The Environmental Protection Agency is holding hearings on a stronger ozone standard in Washington, D.C., Arlington, Texas and Sacramento, California. I spoke in Texas; here is my testimony.
My name is Wendy Bredhold and I am the Indiana field organizer for Moms Clean Air Force. I have a three-and-a-half-year-old daughter, Beatrice Rose, and we live in Evansville, Indiana, in the southwest corner of the state, within 62 miles of 17 coal-fired power plants, including some of the biggest and dirtiest in North America. The smokestacks of one coal plant are actually visible from Beatrice’s daycare center and the campus where I work.
Based on the current ozone standard of 75 ppb, my county’s ozone “report card” from the American Lung Association actually worsened from 2013 to 2014, from a D to an F. But I know that the current standard isn’t as protective as it should be, so even on days we’re told the air is only “moderately” polluted — most days — I don’t feel confident in the Air Quality Index. I urge you to set the revised ozone standard at 60 ppb and protect children who live in my community.
My daughter doesn’t have asthma and I hope she won’t develop it. But the poor air quality in our area is affecting her health. As she approaches her fourth birthday, how many days has she played outside, breathing air that puts her health at risk because current rules aren’t strong enough?
I am here on my daughter’s behalf, and also on behalf of families in my community who cannot be here. My friend Lori, a teacher, and her son Max, 12, both have asthma. Lori can tell when the air quality is poor because she feels a tightness in her lungs. She said, “When this happens, I increase our maintenance meds to double strength to help decrease inflammation and avoid asthma attacks. The cost of these inhalers is $300 per inhaler, monthly, and our insurance doesn’t pay for it. Luckily, I can get samples from the doctor sometimes. In addition, the rescue inhalers cost $60 per inhaler.” On smoggy days, Lori says she and Max avoid going outside except to walk to the car to go to school and work.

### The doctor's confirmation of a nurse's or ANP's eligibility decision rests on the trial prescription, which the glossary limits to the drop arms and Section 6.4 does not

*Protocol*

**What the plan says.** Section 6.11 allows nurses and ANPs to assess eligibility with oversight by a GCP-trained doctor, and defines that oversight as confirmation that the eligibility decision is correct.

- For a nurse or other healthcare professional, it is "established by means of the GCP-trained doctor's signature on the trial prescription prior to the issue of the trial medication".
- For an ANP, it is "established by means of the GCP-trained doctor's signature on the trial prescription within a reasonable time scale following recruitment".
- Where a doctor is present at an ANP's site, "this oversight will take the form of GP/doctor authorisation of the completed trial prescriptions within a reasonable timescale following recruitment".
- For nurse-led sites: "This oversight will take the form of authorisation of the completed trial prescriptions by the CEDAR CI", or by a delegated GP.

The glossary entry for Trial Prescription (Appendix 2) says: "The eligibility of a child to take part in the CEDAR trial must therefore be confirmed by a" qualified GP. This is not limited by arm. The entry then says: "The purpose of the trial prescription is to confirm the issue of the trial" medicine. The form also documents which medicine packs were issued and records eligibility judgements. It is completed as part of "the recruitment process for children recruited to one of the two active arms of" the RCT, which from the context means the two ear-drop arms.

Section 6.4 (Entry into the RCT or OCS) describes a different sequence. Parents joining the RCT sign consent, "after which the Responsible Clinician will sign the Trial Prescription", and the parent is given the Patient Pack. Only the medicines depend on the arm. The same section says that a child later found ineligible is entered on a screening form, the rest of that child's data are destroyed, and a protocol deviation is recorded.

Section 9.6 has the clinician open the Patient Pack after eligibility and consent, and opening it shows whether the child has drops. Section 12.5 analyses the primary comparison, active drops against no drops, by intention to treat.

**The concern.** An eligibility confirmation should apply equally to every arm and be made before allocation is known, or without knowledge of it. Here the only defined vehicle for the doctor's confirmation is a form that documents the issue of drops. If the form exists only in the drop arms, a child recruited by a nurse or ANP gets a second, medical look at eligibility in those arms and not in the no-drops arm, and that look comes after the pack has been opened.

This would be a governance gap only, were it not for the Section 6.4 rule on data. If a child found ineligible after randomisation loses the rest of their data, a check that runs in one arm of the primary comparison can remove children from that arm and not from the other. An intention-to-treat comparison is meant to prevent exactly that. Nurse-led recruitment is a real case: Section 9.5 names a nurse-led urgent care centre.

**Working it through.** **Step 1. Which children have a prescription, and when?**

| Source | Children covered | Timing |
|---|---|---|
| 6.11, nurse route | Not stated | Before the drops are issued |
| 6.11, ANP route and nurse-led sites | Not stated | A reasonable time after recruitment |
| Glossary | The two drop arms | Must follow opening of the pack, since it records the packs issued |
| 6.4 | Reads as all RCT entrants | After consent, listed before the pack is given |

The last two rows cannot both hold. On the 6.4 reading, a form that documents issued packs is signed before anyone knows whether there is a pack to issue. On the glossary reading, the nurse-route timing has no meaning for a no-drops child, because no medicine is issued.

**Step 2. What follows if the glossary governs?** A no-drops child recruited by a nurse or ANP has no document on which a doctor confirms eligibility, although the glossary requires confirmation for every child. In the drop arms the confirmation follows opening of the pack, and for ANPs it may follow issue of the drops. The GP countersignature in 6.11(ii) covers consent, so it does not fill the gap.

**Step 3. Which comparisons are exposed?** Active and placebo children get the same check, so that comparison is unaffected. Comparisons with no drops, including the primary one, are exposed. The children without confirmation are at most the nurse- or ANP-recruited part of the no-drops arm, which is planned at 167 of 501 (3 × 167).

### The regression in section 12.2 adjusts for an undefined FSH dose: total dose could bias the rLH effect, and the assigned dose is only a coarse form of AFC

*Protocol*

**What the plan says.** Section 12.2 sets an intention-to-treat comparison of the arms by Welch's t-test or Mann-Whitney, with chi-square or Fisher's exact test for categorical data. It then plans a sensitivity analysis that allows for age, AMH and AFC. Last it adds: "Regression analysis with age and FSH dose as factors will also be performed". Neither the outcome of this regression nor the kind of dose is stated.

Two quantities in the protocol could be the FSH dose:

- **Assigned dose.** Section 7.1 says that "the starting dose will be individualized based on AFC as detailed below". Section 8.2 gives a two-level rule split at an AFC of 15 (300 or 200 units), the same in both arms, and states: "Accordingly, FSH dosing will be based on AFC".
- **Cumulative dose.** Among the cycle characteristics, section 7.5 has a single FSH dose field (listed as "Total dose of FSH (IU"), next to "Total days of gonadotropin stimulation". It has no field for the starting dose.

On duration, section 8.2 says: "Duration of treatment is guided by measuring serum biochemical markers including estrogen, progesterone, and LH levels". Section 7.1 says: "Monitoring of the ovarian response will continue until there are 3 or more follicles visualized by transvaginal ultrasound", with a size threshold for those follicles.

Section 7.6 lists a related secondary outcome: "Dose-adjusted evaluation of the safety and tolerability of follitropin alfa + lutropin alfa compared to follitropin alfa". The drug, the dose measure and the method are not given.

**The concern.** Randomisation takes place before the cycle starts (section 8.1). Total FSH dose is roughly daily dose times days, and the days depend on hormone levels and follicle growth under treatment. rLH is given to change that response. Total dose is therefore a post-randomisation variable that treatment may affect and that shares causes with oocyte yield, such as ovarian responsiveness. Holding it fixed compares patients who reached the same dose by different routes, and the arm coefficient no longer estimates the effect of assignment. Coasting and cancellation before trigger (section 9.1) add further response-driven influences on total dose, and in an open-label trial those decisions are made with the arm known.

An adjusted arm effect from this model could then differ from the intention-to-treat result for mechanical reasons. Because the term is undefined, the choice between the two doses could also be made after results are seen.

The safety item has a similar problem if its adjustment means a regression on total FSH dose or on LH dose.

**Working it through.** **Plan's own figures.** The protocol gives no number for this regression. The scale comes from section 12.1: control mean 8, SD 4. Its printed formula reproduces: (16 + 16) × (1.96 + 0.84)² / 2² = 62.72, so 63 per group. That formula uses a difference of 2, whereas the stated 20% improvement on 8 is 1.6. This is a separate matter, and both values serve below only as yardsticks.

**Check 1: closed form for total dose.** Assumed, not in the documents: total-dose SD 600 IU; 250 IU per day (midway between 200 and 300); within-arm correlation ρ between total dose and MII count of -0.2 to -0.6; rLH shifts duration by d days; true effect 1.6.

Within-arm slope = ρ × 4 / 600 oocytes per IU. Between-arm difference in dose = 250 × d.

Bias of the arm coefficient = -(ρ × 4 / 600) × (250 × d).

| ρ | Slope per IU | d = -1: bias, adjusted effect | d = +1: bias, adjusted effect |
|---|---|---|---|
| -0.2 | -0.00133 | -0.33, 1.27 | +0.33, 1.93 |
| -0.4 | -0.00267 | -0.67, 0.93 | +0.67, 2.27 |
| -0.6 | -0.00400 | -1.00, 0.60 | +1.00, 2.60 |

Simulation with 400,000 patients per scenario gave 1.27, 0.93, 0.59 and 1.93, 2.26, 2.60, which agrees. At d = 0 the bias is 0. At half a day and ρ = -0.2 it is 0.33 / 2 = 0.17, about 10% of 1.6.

It’s worth adding, that the AQI is not well-communicated. Lori said, “Many times we do not receive alerts until after the air quality has become hazardous, and these come to my email only because I’ve signed up for the alerts. Most people in the community are not aware when there’s an alert, because it is not widely announced. In the past, I have had to inform the children’s schools and daycares about keeping them inside during air quality alerts. As a teacher, it has saddened me to have to keep our students inside during air quality alerts, on otherwise beautiful days.”
I can sympathize with Lori’s concern – I worry that Beatrice’s daycare center is not aware of the AQI and in the past I have seen children outside on days when it is “unhealthy for sensitive groups” to breathe the air.
Another friend, Nicole, has a six-and-a-half-year-old daughter, Roxi, who has suffered with asthma since she was six months old. Nicole said, “Like many kids with chronic asthma, Roxi cannot go outside with the other kids at school on many days due to air pollution. She’s been in and out of the hospital almost every year. The medical bills run an average of $2,500 to $3,000 out-of-pocket for medication, extended hospitalization, doctor and ER visits. It breaks my heart that my child’s well-being depends on a combination cocktail of Singulair and Zyrtec, breathing treatments and an inhaler just to feel normal.”
In the five minutes I have, I can only relate the stories of two families within my circle of friends, but I ask you to keep these children in mind when reviewing the ozone standard. Reducing levels of smog to 60 ppb would prevent roughly 1.8 million asthma attacks, 1.9 million missed school days, and 6,400 premature deaths each year, and would have a major positive impact on the health of my community — and children like Roxi, Max and Beatrice in a heavily polluted corner of Indiana.